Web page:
The Video that Killed the Able Danger Star?

Piggy backing on my previous post:

A reader "BurbankErnie" alerted me to the presence of this Memorandum dtd January 10th, 2003, from Senator "Leaky" Leahy to AG Ashcroft. The document is a request for confirmation of datamining currently being deployed by the JD, while disussing possible "problems" with earlier implementations.

However.. on page 2 there is this little tidbit of reference:

"A recently declassified FBI memorandum, dated April 14, 2000, makes this point with startling details about incidents of mistaken surveillance activity, including a Foreign Intelligence Surveillance Act (FISA) order being improperly implemented with unauthorized videotaping of a meeting; wiretapping a cellular telephone that had been dropped by the target and assigned to an innocent user, who “was therefore the target of unauthorized electronic surveillance for a substantial period of time;” unauthorized monitoring of an e-mail account; and “unauthorized searches, incorrect addresses, incorrect interpretation of a FISA order and overruns of ELSUR [electronic surveillance].”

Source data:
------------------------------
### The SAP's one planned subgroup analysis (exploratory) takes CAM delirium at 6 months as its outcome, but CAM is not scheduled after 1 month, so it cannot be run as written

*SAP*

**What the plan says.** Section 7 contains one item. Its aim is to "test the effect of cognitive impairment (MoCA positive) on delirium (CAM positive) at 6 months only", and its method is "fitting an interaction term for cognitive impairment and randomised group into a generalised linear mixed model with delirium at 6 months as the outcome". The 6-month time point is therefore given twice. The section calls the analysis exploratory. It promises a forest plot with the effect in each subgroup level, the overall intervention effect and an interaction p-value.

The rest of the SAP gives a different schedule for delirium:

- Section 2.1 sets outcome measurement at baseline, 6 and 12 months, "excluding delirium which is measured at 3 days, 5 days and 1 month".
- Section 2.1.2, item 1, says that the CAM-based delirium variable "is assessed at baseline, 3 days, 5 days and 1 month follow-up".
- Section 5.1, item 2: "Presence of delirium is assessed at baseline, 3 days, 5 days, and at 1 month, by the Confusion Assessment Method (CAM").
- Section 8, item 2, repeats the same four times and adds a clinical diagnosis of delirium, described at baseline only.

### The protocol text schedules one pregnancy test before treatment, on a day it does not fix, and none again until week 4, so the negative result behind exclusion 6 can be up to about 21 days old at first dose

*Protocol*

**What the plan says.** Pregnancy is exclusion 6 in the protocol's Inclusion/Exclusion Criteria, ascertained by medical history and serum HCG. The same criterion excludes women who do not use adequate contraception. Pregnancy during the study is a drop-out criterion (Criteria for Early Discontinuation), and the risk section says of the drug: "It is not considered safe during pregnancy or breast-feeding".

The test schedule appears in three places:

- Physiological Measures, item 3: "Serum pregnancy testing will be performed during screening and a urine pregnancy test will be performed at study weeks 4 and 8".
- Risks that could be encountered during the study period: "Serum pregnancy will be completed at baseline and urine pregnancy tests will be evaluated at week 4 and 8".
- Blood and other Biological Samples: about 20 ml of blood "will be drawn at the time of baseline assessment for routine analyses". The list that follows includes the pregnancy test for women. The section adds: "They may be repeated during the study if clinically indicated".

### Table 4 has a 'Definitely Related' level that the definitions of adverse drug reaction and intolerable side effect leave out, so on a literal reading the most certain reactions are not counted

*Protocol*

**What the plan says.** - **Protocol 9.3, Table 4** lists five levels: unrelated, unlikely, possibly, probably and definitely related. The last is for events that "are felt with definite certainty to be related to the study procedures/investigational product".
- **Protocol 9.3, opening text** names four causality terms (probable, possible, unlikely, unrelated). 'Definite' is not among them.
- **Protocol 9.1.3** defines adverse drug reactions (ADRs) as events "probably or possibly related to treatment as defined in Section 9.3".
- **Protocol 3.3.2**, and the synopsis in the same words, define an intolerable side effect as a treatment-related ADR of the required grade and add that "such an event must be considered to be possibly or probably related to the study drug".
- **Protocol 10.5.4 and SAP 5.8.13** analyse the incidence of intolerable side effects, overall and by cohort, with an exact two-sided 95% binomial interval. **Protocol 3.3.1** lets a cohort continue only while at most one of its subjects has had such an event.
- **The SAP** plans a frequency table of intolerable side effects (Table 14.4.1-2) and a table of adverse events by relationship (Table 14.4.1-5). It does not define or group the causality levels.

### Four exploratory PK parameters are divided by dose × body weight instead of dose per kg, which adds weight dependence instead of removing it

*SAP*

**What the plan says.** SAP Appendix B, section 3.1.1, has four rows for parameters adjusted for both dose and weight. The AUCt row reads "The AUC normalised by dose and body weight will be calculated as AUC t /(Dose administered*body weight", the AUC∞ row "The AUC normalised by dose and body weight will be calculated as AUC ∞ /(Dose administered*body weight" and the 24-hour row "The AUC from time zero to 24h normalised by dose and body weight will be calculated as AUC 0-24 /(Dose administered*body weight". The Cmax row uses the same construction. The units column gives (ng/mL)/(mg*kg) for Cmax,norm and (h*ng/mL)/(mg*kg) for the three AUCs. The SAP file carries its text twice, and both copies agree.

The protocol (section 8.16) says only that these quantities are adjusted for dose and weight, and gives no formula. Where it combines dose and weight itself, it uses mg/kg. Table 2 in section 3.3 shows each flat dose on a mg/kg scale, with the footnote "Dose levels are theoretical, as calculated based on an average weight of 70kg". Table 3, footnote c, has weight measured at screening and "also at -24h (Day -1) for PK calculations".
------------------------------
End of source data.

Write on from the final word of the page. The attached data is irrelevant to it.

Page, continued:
Was this the video that killed the Able Danger star? Was this an isolated case or were there more.

If this memo is for real, then the story of Able Danger is one of Government surveillance gone wild. No doubt they had crossed the line into embarrassing disclosure and compromise of individual privacy. Subsequently, even when they did begin to "drift" a bit from the intended purpose and possibly identify legit terrorist targets, they couldn't go forward with the information without devulging the entirity of the program and it's "experimentation".

So here is the scary question.

Patrick Henry said, "Give me liberty, or give me death".

In the protection of individual liberty, did we simply choose death?

More questions with Tom Mcguire

Cpt. Ed weighs in.